Play reviews: Miniature Theatre of Chester, Old Deerfield Productions, and Weston Playhouse.
The summer theater season is at its height in Western New England. Productions on view this month range from revered classics to contemporary hits, from giddy comedies to thoughtful dramas. With this abundance and variety, it is sometimes possible to trace common themes in several otherwise unconnected shows.
One such thread running through three current productions is that of healing; closing old wounds; coming to terms with the past and constructing a more positive future. This age-old dramatic theme is touched on in three plays separated by 2000 years: a Greek drama, a Shakespearean favorite, and a recent Pulitzer Prize winner.
In Deerfield, Massachusetts, director Linda McInerney is staging "The Cure at Troy," Irish poet Seamus Heaney's adaptation of "Philoctetes," by Sophocles. It takes place during the Trojan War, but there are intentional modern parallels in the script and on the stage, where the Greek soldiers are dressed in 20th-century battle fatigues.
In "The Cure at Troy" the hurt to be healed is physical as well as figurative. It's the story of the Greek archer Philoctetes, who was marooned on a volcanic island with a festering wound when the Greek fleet sailed for Troy. For ten years he has fed on resentment, self-pity, and revenge. This bitterness must also be cured before Philoctetes can be made whole. McInerney's production effectively plumbs the play's emotional depths without wallowing in them. And the same can be said for her star, Daniel Popowich, who gives an enormous performance as Philoctetes -- physically, emotionally, and vocally -- that's also a lesson in restraint.
Like Sophocles in "Philoctetes," Shakespeare in "The Tempest" is saying that happy endings are made of reconciliation, not revenge. Here it's the duke-turned-magician, Prospero, who has been nursing old wrongs and who confronts his tormentors on the desert island of his enforced exile. The production, at the Miniature Theatre of Chester, is suspended rather precariously from an intriguing premise dreamed up by the company's founding director, Vincent Dowling.
The concept springs from the "miniature" in Miniature Theatre -- how to get this 15-character play onto that intimate stage. The answer, dreamed up by the company's founding director, Vincent Dowling, is this: Imagine that five of the people depicted in "The Tempest" return to the island years later and reenact the events of the play. The implication is that they're fed up with the intrigues and cruelties of civilization and long for the pure and simple life of that enchanted island.
This notion is introduced, rather cryptically, in a brief prologue written by Dowling, but then it's just dropped. The rest of the evening, ably directed by Brian Marsh, showcases some very good actors in multiple roles. But there's no discernible development or reflection of the framing device. The other puzzlement here is Prospero. Vincent Dowling is usually a charismatic stage presence. But here, perhaps distracted by his own multiple roles as mastermind, producer, and star, he's stiff and static, clashing uncomfortably with the energetic naturalism of his versatile fellow actors. Most impressive of these is Manon Halliburton, who gives her four roles -- including two men and a disembodied spirit -- marvelously distinct bodies, voices, and faces.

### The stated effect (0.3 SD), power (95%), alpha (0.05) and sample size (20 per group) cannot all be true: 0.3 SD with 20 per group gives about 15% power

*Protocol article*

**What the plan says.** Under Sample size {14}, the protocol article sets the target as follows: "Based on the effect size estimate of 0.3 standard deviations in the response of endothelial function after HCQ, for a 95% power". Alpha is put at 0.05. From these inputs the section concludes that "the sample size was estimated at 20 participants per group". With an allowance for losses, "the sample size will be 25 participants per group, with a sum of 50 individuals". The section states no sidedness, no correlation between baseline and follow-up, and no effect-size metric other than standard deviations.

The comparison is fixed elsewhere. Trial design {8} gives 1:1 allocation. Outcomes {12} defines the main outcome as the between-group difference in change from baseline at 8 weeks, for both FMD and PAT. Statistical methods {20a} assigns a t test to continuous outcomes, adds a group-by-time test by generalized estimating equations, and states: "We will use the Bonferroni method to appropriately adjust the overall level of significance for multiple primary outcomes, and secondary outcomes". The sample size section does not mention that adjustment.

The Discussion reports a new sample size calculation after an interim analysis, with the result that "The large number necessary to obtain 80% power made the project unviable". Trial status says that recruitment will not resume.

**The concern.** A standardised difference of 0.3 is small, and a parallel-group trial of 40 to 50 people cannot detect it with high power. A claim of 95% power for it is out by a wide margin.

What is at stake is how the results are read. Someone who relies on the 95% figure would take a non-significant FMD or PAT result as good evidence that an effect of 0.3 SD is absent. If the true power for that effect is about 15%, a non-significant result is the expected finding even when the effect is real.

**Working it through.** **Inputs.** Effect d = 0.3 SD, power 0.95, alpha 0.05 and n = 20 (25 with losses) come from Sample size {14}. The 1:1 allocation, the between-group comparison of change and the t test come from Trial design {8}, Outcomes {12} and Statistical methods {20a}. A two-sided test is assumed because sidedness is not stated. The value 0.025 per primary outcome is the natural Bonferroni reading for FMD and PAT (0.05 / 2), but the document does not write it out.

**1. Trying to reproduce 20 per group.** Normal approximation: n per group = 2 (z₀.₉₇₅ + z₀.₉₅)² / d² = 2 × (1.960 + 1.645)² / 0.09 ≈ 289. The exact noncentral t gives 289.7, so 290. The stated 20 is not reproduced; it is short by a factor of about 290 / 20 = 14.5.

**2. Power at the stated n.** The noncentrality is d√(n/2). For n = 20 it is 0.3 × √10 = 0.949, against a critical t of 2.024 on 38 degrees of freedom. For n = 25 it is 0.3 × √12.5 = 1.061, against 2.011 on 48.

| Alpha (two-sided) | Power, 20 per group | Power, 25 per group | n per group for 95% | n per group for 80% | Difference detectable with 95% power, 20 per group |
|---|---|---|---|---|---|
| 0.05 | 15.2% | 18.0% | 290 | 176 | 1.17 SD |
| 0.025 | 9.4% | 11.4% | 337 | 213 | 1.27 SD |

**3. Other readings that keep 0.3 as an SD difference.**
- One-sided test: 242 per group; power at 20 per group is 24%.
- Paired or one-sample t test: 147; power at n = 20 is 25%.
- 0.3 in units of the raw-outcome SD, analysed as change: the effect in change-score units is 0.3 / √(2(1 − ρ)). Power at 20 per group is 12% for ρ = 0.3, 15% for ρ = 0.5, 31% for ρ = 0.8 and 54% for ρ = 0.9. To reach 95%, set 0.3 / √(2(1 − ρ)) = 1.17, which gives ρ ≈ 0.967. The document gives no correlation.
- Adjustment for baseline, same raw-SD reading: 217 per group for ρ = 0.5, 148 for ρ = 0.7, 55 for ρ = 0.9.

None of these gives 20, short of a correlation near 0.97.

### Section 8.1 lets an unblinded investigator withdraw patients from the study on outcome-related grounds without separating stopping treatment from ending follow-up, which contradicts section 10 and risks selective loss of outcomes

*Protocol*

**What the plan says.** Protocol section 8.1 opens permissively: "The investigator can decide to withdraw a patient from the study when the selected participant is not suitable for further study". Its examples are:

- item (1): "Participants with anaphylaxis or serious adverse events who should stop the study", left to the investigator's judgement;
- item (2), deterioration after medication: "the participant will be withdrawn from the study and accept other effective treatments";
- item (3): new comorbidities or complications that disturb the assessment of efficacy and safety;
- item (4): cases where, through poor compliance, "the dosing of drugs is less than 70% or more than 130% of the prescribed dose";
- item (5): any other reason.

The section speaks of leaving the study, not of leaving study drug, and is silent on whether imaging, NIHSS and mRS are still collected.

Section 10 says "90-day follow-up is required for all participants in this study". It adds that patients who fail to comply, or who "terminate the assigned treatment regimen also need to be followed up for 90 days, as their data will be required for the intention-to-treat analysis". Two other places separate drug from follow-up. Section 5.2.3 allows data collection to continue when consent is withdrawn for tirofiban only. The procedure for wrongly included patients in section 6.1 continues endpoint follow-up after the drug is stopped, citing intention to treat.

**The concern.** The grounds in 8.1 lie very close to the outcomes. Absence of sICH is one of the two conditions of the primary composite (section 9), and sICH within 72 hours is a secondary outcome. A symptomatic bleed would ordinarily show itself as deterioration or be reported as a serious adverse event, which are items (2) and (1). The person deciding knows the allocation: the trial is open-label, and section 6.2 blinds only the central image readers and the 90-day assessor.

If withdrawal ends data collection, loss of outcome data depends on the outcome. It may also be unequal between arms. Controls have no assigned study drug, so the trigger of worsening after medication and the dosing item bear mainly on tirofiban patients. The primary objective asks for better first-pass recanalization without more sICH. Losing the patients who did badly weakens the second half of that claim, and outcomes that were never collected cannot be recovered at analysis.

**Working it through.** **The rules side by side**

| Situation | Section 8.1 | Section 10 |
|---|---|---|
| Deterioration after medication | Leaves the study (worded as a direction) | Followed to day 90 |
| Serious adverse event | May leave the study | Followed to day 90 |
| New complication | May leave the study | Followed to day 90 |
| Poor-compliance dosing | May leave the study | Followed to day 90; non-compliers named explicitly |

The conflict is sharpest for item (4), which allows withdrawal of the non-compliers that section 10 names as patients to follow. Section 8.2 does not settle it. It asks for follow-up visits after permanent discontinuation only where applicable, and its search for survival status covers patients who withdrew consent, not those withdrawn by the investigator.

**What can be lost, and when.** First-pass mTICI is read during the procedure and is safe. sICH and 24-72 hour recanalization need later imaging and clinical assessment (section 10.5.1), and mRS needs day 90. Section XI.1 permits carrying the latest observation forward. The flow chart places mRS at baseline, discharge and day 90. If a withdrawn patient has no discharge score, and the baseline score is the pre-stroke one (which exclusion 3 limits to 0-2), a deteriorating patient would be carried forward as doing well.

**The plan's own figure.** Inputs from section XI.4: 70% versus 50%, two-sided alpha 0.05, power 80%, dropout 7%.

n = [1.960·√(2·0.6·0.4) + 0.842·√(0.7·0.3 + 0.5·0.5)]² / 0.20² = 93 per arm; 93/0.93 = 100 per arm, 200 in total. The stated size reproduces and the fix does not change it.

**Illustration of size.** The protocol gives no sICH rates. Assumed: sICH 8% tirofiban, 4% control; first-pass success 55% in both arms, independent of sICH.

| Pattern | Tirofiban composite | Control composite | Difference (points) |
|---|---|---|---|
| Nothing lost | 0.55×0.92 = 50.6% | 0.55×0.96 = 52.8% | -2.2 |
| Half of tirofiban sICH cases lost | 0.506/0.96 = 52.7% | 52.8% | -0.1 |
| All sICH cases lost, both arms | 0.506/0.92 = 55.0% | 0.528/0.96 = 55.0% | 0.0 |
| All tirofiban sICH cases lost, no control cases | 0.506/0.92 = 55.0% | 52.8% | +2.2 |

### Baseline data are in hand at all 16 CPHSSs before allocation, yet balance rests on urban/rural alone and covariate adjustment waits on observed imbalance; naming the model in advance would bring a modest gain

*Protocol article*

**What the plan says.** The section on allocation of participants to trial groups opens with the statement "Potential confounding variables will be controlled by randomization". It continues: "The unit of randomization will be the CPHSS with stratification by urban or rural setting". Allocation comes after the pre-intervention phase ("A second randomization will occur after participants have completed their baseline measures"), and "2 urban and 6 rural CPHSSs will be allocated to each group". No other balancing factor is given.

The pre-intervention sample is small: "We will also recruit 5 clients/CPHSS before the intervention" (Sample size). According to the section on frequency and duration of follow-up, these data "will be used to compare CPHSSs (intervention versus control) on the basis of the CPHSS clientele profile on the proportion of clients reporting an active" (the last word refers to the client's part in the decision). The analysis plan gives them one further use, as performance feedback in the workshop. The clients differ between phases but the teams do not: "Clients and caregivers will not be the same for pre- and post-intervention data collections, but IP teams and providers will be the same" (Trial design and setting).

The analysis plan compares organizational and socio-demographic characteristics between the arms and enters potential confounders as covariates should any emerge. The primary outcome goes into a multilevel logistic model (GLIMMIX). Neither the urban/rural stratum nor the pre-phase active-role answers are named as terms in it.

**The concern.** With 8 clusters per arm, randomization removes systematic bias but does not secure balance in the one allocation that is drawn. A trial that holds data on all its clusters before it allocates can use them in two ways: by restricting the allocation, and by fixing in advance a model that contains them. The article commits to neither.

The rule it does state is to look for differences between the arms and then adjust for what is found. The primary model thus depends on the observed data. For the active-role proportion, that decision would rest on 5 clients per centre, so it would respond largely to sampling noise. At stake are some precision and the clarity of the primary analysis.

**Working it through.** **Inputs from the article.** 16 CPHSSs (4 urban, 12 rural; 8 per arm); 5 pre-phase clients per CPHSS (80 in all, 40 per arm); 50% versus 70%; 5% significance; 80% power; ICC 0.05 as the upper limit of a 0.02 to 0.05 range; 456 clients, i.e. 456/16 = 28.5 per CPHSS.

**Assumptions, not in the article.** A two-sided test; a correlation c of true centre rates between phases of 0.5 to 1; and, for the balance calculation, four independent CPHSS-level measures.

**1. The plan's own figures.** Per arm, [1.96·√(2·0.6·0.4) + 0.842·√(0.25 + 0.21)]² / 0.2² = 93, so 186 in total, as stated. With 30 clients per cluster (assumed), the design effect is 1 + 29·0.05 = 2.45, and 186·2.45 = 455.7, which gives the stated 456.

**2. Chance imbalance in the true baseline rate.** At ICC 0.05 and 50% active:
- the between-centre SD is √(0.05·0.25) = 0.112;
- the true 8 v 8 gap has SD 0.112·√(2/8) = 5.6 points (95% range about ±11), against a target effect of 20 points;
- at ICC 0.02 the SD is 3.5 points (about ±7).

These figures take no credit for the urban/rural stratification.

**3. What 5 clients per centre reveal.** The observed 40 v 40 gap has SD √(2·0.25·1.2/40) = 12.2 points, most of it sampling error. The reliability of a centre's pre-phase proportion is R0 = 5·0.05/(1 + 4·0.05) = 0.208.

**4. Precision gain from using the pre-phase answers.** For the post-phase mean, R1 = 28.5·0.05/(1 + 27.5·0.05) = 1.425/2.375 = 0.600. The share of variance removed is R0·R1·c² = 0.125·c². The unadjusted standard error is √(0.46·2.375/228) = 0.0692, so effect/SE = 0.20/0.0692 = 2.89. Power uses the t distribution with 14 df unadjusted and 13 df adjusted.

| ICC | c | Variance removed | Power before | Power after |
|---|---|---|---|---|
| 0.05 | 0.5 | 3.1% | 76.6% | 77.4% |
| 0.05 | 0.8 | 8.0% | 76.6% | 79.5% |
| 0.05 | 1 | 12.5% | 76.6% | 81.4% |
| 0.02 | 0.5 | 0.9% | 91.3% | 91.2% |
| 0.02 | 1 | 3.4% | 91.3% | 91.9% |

If "The Tempest" reflects a longing to get ourselves back to the garden, the central figure in "Proof" is struggling to break free of the choking vines of the past. Now we're in present-day Chicago, but still marooned, so to speak, on the isle of academe. Catherine has given up her life, and much of her own identity, to caring for her father, a world-famous mathematician whose brilliance was eclipsed by insanity. She has inherited her father's mathematical gift, but also, possibly, his disposition to madness.
In this fascinating play of ideas and emotions, the wounds arise from family relationships and some are self-inflicted. Here, healing depends not so much on forgiveness as validation. Catherine is a woman in a man's field, a daughter in the shadow of a great man. Is she her father's intellectual equal, a thinker and a person in her own right? Or is she a failure, or a fraud, or delusional?
Steve Stettler's production of David Auburn's Broadway hit, for the Weston Playhouse in Vermont, is crisp and intelligent, with a riveting central performance. Kate Goehring gives us an intense young woman whose words tumble out of her as if propelled by the speed of her thoughts, and whose hair-trigger emotions could signal genius or craziness or both.
"Proof" calls to mind Gödel's incompleteness theorem, which says that just because something is true doesn't mean it's possible to prove it. The healing truths offered by these three plays are intangible, but compelling. Hatred is a cycle of wounds that never close until the wheel is broken. Forgiveness feels better than revenge. Self-worth and self-knowledge grow from confronting the present and coming to terms with the past. Part of the healing quality of theater is its capacity for revealing elusive truths that engage the mind and refresh the spirit.
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